Australian-first study may help prevent future breast cancers

The incidence of ductal carcinoma in situ (DCIS) in women aged 50-69 years was twice that of women aged 40-49 or 70 years and over, according to a report released today by the Australian Institute of Health and Welfare and the iSource National Breast Cancer Centre.

DCIS is a disease closely associated with breast cancer and one that significantly increases a woman's risk of developing breast cancer.

Epidemiologist at the iSource National Breast Cancer Centre, Dr Anne Kricker said 1200 Australian women a year are diagnosed with DCIS-a disease that involves changes in the cells in the ducts of the breast and is not in itself life-threatening.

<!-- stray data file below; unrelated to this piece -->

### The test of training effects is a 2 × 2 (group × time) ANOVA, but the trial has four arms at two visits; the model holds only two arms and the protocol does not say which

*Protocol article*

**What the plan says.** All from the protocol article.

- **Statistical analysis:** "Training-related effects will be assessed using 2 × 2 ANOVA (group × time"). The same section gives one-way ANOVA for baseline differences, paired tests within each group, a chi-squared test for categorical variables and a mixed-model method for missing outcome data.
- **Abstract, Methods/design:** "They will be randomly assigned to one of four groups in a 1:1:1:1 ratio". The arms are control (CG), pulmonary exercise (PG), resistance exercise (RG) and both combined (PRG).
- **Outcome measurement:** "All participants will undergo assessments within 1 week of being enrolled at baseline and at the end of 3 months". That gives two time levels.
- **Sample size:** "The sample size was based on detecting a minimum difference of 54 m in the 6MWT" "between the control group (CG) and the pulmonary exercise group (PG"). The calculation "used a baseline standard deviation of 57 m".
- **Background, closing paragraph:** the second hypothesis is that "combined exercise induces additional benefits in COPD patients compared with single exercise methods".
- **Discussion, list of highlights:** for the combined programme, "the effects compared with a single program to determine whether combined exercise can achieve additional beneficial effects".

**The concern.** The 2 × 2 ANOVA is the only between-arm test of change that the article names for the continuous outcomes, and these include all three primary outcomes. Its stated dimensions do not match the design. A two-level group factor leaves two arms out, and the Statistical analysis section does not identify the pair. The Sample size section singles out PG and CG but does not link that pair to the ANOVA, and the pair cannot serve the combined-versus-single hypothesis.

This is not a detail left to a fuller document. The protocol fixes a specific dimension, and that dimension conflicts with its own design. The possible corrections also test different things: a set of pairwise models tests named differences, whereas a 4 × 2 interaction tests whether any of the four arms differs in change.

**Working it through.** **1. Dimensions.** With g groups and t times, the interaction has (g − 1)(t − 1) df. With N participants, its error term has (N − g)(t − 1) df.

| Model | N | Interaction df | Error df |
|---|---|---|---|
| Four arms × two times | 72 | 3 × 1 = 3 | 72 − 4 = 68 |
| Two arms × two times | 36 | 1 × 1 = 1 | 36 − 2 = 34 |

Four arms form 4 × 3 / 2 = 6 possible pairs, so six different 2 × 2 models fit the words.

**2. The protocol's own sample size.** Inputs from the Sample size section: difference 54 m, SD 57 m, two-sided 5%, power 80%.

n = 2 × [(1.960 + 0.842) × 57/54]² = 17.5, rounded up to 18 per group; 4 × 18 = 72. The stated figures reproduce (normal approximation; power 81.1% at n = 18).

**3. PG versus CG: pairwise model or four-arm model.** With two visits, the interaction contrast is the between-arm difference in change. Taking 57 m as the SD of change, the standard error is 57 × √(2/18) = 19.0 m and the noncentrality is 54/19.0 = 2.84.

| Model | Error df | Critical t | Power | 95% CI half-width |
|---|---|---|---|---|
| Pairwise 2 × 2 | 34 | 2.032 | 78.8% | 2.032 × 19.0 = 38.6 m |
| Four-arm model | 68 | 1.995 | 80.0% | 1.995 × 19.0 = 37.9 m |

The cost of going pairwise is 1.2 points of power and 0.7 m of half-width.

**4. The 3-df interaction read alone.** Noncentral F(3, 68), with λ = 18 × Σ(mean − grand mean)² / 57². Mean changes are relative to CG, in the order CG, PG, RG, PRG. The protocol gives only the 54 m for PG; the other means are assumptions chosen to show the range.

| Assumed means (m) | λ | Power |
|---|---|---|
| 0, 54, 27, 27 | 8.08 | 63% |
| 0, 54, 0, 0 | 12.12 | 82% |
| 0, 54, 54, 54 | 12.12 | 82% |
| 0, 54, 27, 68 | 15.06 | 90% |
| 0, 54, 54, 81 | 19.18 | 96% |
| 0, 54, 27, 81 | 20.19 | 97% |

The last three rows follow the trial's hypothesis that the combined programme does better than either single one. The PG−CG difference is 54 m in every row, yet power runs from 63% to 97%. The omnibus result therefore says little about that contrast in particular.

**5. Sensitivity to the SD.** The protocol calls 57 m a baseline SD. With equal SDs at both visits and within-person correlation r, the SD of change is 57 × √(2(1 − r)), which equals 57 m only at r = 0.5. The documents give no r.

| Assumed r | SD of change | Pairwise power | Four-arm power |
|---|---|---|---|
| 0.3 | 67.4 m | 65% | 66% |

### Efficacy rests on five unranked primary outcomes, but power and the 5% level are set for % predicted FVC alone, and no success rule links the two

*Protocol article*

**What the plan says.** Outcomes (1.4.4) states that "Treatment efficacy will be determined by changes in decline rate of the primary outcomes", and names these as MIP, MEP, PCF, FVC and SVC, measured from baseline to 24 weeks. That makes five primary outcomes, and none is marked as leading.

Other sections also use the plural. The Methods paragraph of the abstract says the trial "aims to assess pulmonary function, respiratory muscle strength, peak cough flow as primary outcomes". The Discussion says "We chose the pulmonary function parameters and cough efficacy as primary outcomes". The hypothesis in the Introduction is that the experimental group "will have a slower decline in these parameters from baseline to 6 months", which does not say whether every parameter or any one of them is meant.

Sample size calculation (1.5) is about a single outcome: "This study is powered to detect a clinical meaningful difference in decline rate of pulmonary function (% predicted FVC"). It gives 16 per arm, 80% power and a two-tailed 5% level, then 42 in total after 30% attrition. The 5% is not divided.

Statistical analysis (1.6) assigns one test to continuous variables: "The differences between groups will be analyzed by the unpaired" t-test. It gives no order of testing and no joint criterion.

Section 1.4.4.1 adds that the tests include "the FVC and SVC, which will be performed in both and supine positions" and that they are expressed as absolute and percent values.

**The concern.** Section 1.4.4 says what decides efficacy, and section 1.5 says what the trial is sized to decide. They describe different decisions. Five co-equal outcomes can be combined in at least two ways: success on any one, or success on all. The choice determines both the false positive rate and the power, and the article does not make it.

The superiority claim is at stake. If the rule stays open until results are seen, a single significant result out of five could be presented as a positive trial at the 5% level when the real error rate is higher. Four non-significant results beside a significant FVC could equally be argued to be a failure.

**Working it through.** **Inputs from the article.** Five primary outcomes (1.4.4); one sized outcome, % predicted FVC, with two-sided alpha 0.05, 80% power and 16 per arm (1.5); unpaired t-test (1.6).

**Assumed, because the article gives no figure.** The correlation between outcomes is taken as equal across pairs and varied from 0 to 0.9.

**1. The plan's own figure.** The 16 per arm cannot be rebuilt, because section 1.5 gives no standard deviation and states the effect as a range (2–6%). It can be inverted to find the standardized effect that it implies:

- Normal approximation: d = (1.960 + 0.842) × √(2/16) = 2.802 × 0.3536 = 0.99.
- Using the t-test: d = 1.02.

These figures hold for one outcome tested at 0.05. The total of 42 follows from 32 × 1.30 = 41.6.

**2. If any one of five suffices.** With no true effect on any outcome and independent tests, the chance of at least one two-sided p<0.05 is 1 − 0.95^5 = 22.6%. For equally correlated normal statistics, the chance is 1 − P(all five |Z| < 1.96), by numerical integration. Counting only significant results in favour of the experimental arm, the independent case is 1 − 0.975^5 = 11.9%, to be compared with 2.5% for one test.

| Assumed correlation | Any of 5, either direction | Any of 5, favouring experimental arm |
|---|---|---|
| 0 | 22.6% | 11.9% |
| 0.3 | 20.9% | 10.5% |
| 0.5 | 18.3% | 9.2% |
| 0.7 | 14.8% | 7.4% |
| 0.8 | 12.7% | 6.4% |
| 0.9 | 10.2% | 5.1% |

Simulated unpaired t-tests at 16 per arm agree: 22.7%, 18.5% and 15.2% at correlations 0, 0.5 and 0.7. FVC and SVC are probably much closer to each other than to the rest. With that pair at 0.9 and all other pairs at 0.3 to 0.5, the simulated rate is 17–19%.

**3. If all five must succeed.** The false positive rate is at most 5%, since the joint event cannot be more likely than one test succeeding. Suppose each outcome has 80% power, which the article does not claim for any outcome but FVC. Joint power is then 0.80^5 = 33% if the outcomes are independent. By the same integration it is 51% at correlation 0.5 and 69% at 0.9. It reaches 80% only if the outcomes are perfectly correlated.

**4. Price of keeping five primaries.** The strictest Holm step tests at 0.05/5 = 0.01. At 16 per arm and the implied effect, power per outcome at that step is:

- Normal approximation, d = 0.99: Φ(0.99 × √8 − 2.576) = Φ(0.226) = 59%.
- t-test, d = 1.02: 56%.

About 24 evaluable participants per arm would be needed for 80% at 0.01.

'More than half of the women diagnosed with DCIS were between 50 and 69 years of age, with the mean age at diagnosis being around 59 years,' Dr Kricker said.

DCIS is not normally palpable (able to be felt), and before the introduction of national mammographic screening in 1991 was rarely found.

Head of the AIHW's Health Registers and Cancer Monitoring Unit, John Harding, said that 58% of all cases were diagnosed through the BreastScreen Australia, with the remainder through other mammographic services.

'The high incidence of DCIS in women provides another reason for women in BreastScreen Australia's target age group, 50-69 years, to have regular mammographic screening,' Mr Harding said.

DCIS is mainly detectable through screening. Mammographic screening is available free through BreastScreen Australia.

DCIS figures were compiled in association with the State and Territory cancer registries, BreastScreen Australia, and the Commonwealth Department of Health and Aged Care


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